When Jodie Whittaker got the news some months ago that she had been cast as the protagonist of Doctor Who, she went through a range of overwhelmed reactions. She cried; she caught her breath; she excitedly squeezed the knee of a colleague sitting next to her.
To be told that she would inherit the role of the Doctor, a time-travelling, space-faring adventurer who is perhaps one of the most recognisable heroes in science fiction, Whittaker says: “It wasn’t part of my mindset, as an actor, that it was possible.”
For Whittaker, 36, who until now was best known for her work on the crime drama Broadchurch, the casting decision was life-altering, as it would be for any performer – a guarantee that, when it was announced to the public, she would become instantly familiar to a global audience of millions.
In her case, however, there is an added, inescapable distinction: In the 55-year history of Doctor Who, during which 12 other actors have officially portrayed the Doctor, Whittaker is the first woman.
It’s clear that Whittaker and her colleagues want to celebrate the show’s inclusivity without chiding the wider genre for a historical lack of representation, and also highlight how they have made the series more contemporary and more diverse – behind the camera as well as in front of it – while emphasising that its fundamental principles haven’t changed.
This is no easy feat for the series, which is accustomed to a certain scrutiny when it replaces its lead actor every few years. The series is also a prominent entertainment property in a field where efforts to diversify are often attacked by a vocal subset of fans.
Despite these challenges, Whittaker says it was a role she could hardly resist. “There’s no other job like it”, she says. “And I certainly can’t be typecast as it.”
A London-based actor who was raised in West Yorkshire, Whittaker gained early attention for her roles in films like Venus (2006), opposite Peter O’Toole, and Attack the Block (2011), with John Boyega, before her breakthrough playing the mourning mother of a murder victim in three seasons of Broadchurch.
That proved crucial when Steven Moffat, who had been the show runner of Doctor Who since 2009, decided to leave the series, and the BBC turned to Chris Chibnall, the creator of Broadchurch, as his possible successor.
As he considered the opportunity, Chibnall recalls: “I made a list of pros and cons, and there were 10 cons and one pro – it’s Doctor Who. And the moment I start thinking, oh, we could do that story and have those characters, the show started talking to me.”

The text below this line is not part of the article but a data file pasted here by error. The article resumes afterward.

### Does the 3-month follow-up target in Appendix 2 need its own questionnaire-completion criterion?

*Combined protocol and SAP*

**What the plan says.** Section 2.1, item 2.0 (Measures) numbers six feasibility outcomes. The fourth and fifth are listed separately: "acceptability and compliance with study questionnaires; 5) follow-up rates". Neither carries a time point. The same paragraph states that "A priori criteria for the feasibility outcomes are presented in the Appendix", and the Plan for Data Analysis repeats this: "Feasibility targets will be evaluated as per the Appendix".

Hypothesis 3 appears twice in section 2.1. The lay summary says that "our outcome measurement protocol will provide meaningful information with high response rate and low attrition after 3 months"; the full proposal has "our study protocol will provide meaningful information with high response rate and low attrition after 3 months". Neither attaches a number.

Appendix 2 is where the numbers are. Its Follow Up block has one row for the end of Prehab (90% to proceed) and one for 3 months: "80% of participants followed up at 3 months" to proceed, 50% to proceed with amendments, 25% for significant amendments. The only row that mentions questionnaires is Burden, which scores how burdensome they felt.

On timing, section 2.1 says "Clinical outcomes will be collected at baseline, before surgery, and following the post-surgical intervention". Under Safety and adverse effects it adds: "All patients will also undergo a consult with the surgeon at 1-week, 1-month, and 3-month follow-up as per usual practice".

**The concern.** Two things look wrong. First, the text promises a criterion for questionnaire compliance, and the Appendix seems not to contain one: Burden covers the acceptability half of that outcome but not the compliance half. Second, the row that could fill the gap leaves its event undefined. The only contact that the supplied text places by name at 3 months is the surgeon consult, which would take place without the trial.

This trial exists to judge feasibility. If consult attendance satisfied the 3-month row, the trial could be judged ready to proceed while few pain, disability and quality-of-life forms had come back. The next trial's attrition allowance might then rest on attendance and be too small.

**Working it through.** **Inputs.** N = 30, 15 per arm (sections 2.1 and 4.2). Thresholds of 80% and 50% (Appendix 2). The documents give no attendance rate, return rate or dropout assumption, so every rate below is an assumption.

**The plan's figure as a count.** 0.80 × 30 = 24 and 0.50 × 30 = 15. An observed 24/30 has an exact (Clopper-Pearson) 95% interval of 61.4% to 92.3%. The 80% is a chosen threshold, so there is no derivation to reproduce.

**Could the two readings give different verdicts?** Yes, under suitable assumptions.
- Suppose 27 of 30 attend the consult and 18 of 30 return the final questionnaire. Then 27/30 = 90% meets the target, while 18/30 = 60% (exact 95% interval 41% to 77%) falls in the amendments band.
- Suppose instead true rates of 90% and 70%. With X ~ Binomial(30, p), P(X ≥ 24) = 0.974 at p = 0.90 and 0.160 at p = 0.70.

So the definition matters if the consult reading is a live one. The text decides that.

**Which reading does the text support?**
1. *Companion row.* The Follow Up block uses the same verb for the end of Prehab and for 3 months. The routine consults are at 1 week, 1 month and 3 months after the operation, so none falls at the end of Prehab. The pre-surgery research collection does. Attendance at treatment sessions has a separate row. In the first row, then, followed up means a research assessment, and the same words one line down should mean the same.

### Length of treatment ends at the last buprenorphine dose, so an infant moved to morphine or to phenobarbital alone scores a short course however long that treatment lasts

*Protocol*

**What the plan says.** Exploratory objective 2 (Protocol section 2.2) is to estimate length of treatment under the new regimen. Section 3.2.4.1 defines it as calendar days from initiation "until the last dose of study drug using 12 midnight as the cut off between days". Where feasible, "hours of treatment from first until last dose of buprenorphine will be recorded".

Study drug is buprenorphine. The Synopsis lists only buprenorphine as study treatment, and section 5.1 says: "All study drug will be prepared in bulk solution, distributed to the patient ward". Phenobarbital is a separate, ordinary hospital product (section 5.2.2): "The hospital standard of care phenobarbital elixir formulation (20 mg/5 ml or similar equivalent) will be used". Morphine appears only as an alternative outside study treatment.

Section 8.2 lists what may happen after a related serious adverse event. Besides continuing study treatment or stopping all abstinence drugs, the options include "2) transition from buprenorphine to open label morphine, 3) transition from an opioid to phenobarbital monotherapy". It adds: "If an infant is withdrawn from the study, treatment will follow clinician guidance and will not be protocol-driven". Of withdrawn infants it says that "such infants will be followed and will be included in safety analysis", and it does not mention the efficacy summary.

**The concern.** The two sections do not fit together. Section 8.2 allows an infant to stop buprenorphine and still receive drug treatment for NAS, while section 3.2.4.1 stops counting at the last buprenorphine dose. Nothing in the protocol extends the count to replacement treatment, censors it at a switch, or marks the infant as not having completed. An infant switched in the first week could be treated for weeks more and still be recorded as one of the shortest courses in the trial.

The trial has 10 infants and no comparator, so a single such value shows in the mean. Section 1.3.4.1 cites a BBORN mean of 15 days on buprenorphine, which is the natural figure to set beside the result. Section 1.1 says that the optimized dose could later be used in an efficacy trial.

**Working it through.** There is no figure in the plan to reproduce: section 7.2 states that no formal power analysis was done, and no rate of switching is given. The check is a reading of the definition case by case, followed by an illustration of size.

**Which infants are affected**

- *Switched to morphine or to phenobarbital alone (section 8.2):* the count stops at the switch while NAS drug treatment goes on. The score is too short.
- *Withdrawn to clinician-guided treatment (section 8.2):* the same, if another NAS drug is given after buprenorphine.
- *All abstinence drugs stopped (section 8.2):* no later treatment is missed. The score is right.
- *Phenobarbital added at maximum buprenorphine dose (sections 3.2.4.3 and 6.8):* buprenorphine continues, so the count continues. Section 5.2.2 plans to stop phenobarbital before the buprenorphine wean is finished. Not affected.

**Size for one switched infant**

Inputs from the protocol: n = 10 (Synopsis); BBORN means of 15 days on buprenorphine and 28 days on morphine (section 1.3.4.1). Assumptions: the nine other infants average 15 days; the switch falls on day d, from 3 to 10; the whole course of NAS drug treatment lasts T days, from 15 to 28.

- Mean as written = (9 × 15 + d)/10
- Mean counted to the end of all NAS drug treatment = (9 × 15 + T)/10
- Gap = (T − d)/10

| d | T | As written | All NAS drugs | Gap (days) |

Chibnall, who had previously written several Doctor Who episodes, says he wanted his incarnation of the series to be “incredibly emotional,” with “stories that resonate with the world we’re living in now, and I wanted it to be the most accessible, inclusive, diverse season of Doctor Who that the show has ever done.”
When it became clear that Peter Capaldi, who became the Doctor in 2013, was also leaving the show, Chibnall says he had one further stipulation: “I was seeking a female Doctor. I was really clear.”
Although actors like Helen Mirren, Judi Dench and Tilda Swinton had been mentioned as candidates for the role in the past, these rumours never yielded substantive results. A change was long overdue, Chibnall says, for a character with the ability to shape-shift and regenerate in new forms.
Whittaker, who he believed could handle the character’s emotional complexity and antic humour, was among his top choices. “The precision of what she does is extraordinary, and her instincts are just so right,” Chibnall says of Whittaker, adding that she is “incredibly funny.”
Whittaker grew up on beloved 1980s genre films like Back to the Future, The Goonies and E.T. the Extra-Terrestrial, never discouraged that there were so few female protagonists to identify with.
But when it came to Doctor Who, she says, “The thought that you – that I – could be in it never crossed my mind”. When Chibnall asked her to consider auditioning for him, Whittaker says: “I was like: ‘Can I play a monster with loads of prosthetics?’” After Chibnall explained that he wanted her to try out for the starring role, Whittaker says, she answered, “If I don’t get it, can I still play a monster?”
Following an audition process in which other women were also considered – Chibnall has not says who they were – the BBC revealed the selection of Whittaker in a commercial shown after the Wimbledon men’s final in July 2017.
Chibnall says he expected that it would take some time for the Doctor Who fan base to embrace this choice. “I thought it would take people a year,” he says. “We were like: ‘OK, helmets on. Hunker down.’”
In fact, the announcement of Whittaker was hailed quickly and widely but not universally. A disparaging hashtag, #NotMyDoctor, circulated on Twitter and Instagram, and the BBC received complaints from viewers, prompting the broadcaster to issue a statement that affirmed that: “The Doctor is an alien from the planet Gallifrey, and it has been established in the show that time lords can switch gender,” adding that Whittaker “is destined to be an utterly iconic Doctor.”
Peter Davison, who played the Doctor in the early 1980s, said at a 2017 Comic-Con appearance that he felt “a bit sad” at “the loss of a role model for boys,” while Colin Baker, his heir to the role, said those remarks were “absolute rubbish”, adding: “You don’t have to be of a gender for someone to be a role model.”
Whittaker says she had largely been spared the brunt of this debate because she is not on social media. If an online critic has a premature assessment of her, she says: “It’s not a fact — it’s an opinion. I have no issue with someone having a different opinion from me. I don’t necessarily want to have my last meal with them.”